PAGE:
3 facts on chip enabled credit cards and security
By now, you’ve certainly heard about the chip-enabled credit cards that are becoming standard in the United States. Hopefully, you've already upgraded your terminals and systems to accept EMV chip cards at your locations. If not, you should speak with your payments processor today about making the switch to protect your business and your liability. Here are three quick facts about EMV chip credit cards and security.
Fact #1: Chip cards don’t prevent data breaches and can’t stop all forms of fraud, but they make information stolen from them less useful
The security of chip-enabled cards comes from that small computer chip that is embedded right into the card. On traditional credit and debit cards, the magnetic stripe contains unchanging data that is used each time a purchase is made. So, if a fraudster hacks a payments system and steals that data, the data associated with that card can be used successfully in subsequent purchases. This has made magnetic stripe cards prime targets for hackers, especially in the United States where we’ve been much slower to adopt EMV technology.
With an EMV card, however, the chip generates unique payment data for each purchase. While the shopper has “dipped” his card into the payment terminal, the chip generates unique, one-time-use-only transaction data that is sent across the network for processing. If a fraudster intercepts EMV chip card data, it cannot be used in subsequent transactions since it’s already been used once before. So, while EMV technology does not actually prevent data breaches from occurring, it does make it much harder for criminals to successfully profit from the sensitive data they steal.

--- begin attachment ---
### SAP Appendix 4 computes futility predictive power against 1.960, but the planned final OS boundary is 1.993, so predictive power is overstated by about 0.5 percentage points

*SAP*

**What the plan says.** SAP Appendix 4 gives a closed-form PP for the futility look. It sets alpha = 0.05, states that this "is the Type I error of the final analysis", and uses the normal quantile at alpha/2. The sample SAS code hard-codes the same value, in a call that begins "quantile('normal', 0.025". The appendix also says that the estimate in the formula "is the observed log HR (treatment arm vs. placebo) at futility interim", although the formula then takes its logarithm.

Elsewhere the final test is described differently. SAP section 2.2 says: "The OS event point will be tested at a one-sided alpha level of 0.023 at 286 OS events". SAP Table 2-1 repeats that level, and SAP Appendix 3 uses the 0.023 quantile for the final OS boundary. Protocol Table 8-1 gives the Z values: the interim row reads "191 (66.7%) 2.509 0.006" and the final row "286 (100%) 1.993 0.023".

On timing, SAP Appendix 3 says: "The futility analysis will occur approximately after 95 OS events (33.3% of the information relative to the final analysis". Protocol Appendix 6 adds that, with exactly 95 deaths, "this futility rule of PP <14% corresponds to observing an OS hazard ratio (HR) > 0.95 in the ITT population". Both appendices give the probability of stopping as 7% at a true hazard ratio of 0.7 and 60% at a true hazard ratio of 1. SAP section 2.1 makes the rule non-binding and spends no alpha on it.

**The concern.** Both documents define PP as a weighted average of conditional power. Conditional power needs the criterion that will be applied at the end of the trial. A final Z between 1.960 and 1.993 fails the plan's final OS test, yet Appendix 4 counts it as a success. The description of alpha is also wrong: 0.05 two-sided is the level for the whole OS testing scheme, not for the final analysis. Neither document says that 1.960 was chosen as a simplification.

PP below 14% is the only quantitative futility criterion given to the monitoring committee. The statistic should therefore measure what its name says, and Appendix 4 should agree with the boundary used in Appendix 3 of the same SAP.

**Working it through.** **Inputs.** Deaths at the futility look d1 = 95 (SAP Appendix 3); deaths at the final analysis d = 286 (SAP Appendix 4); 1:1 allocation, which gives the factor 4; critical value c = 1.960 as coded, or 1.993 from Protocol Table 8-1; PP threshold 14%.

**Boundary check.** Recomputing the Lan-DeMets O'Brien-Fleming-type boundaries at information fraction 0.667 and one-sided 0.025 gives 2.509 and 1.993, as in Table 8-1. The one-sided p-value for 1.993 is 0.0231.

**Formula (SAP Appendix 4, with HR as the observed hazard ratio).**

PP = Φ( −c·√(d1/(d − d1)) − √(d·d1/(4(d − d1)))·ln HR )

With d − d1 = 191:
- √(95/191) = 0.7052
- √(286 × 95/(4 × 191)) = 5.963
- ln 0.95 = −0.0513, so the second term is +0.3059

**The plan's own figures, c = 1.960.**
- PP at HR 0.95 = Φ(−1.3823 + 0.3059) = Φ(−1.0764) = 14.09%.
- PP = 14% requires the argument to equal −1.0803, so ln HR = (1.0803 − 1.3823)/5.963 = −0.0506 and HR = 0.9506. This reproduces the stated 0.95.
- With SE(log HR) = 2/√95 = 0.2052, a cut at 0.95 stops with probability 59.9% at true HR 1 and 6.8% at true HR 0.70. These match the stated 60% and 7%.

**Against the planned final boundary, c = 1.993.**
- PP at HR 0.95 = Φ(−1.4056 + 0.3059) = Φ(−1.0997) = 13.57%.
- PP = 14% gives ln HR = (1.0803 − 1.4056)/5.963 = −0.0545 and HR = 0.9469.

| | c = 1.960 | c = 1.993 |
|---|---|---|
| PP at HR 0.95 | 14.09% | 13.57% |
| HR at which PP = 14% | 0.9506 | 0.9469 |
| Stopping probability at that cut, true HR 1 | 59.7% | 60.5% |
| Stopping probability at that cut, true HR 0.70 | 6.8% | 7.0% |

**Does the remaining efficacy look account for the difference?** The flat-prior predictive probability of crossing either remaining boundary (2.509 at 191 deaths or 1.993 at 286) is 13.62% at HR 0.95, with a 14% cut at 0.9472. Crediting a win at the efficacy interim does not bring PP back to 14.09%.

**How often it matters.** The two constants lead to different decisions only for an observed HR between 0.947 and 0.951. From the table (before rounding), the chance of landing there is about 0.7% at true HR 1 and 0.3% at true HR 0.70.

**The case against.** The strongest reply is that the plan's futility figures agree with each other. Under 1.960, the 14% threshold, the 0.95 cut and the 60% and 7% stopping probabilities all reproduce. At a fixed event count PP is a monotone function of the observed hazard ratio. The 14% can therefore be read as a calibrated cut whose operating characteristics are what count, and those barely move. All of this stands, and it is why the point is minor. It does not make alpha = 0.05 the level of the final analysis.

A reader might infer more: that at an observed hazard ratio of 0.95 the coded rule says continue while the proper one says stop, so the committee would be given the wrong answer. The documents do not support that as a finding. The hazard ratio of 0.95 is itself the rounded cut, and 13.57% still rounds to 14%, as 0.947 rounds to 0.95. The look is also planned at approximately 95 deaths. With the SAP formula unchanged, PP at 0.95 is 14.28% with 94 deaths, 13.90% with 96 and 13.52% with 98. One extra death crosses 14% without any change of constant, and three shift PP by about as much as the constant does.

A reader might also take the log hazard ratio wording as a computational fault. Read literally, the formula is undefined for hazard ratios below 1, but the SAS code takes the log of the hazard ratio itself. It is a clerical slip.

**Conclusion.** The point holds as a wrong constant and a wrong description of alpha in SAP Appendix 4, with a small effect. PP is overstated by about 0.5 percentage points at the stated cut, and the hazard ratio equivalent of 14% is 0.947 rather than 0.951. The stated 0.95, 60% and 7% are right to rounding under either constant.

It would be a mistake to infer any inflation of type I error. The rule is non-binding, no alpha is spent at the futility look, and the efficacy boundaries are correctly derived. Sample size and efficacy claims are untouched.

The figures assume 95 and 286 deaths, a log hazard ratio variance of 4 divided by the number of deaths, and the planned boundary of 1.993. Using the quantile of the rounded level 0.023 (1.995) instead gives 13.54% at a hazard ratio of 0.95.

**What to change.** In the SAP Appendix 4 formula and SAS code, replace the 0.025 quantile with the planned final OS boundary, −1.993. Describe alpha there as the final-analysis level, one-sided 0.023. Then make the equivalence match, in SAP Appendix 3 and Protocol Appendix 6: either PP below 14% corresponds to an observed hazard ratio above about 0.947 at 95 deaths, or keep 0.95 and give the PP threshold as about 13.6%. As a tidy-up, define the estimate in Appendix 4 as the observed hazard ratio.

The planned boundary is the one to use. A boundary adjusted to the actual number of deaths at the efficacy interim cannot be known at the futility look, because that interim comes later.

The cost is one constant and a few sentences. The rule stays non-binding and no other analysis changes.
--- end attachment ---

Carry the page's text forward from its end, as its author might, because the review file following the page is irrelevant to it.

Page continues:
Fact #2: Along with EMV chip cards comes a shift in fraud liability.
With magnetic stripe cards, if a shopper uses a counterfeit, stolen or other compromised card in your store to make a purchase, the money that the consumer loses from that transaction falls back on the payment processor or issuing bank—depending on the card’s terms and conditions. However, after the October 1, 2015 U.S. EMV liability shift, accountability for card-present fraud shifted to whomever—payment processor, issuing bank or merchant—is least EMV compliant. This change will hopefully bring the entire payment industry into compliance with EMV as quickly as possible by encouraging compliance to avoid the costs and loss of consumer confidence that can come with a breach.
Fact #3: If you don’t upgrade your terminals to accept chip-enabled cards, you may be liable for fraud losses.
Upgrading your terminals and systems to support EMV chip card acceptance is an important step in reducing your liability and should also reduce the likelihood of fraudulent card presentation at the physical point of sale. Depending on the type of fraud that is committed, your company could be held liable in terms of financial repercussions and loss of consumer confidence in your brand. Especially until all U.S. merchants and financial institutions have fully converted to EMV technology, the U.S. remains a big target for data theft. Don’t leave your company vulnerable. Make sure that you’ve done all you can do to be ready to support this important new technology.